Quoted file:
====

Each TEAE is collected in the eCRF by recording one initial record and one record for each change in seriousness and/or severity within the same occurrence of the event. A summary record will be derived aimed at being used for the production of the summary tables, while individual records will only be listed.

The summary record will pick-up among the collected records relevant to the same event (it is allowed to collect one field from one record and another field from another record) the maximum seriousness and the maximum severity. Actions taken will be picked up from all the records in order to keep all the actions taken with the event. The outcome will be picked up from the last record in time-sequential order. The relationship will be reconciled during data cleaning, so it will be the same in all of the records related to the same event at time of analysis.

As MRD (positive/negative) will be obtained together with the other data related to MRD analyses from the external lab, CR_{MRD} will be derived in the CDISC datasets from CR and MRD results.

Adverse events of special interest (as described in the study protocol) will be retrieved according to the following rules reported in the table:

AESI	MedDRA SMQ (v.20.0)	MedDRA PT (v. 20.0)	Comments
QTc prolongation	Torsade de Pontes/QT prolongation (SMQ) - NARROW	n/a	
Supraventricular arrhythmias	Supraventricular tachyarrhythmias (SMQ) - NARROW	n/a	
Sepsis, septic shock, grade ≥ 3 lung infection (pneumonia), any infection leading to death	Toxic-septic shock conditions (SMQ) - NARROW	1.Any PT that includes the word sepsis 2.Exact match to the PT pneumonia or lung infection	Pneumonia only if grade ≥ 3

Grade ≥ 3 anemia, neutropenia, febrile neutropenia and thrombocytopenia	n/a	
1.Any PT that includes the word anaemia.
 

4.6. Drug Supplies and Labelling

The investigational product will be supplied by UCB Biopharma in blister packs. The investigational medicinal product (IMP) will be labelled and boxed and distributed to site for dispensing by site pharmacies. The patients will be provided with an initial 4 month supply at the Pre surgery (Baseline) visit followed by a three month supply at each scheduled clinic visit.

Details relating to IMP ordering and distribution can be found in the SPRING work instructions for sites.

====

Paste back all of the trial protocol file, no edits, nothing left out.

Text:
Each TEAE is collected in the eCRF by recording one initial record and one record for each change in seriousness and/or severity within the same occurrence of the event. A summary record will be derived aimed at being used for the production of the summary tables, while individual records will only be listed.

The summary record will pick-up among the collected records relevant to the same event (it is allowed to collect one field from one record and another field from another record) the maximum seriousness and the maximum severity. Actions taken will be picked up from all the records in order to keep all the actions taken with the event. The outcome will be picked up from the last record in time-sequential order. The relationship will be reconciled during data cleaning, so it will be the same in all of the records related to the same event at time of analysis.

As MRD (positive/negative) will be obtained together with the other data related to MRD analyses from the external lab, CR_{MRD} will be derived in the CDISC datasets from CR and MRD results.

Adverse events of special interest (as described in the study protocol) will be retrieved according to the following rules reported in the table:

AESI	MedDRA SMQ (v.20.0)	MedDRA PT (v. 20.0)	Comments
QTc prolongation	Torsade de Pontes/QT prolongation (SMQ) - NARROW	n/a	
Supraventricular arrhythmias	Supraventricular tachyarrhythmias (SMQ) - NARROW	n/a	
Sepsis, septic shock, grade ≥ 3 lung infection (pneumonia), any infection leading to death	Toxic-septic shock conditions (SMQ) - NARROW	1.Any PT that includes the word sepsis 2.Exact match to the PT pneumonia or lung infection	Pneumonia only if grade ≥ 3

Grade ≥ 3 anemia, neutropenia, febrile neutropenia and thrombocytopenia	n/a	
1.Any PT that includes the word anaemia.
 

4.6. Drug Supplies and Labelling

The investigational product will be supplied by UCB Biopharma in blister packs. The investigational medicinal product (IMP) will be labelled and boxed and distributed to site for dispensing by site pharmacies. The patients will be provided with an initial 4 month supply at the Pre surgery (Baseline) visit followed by a three month supply at each scheduled clinic visit.

Details relating to IMP ordering and distribution can be found in the SPRING work instructions for sites.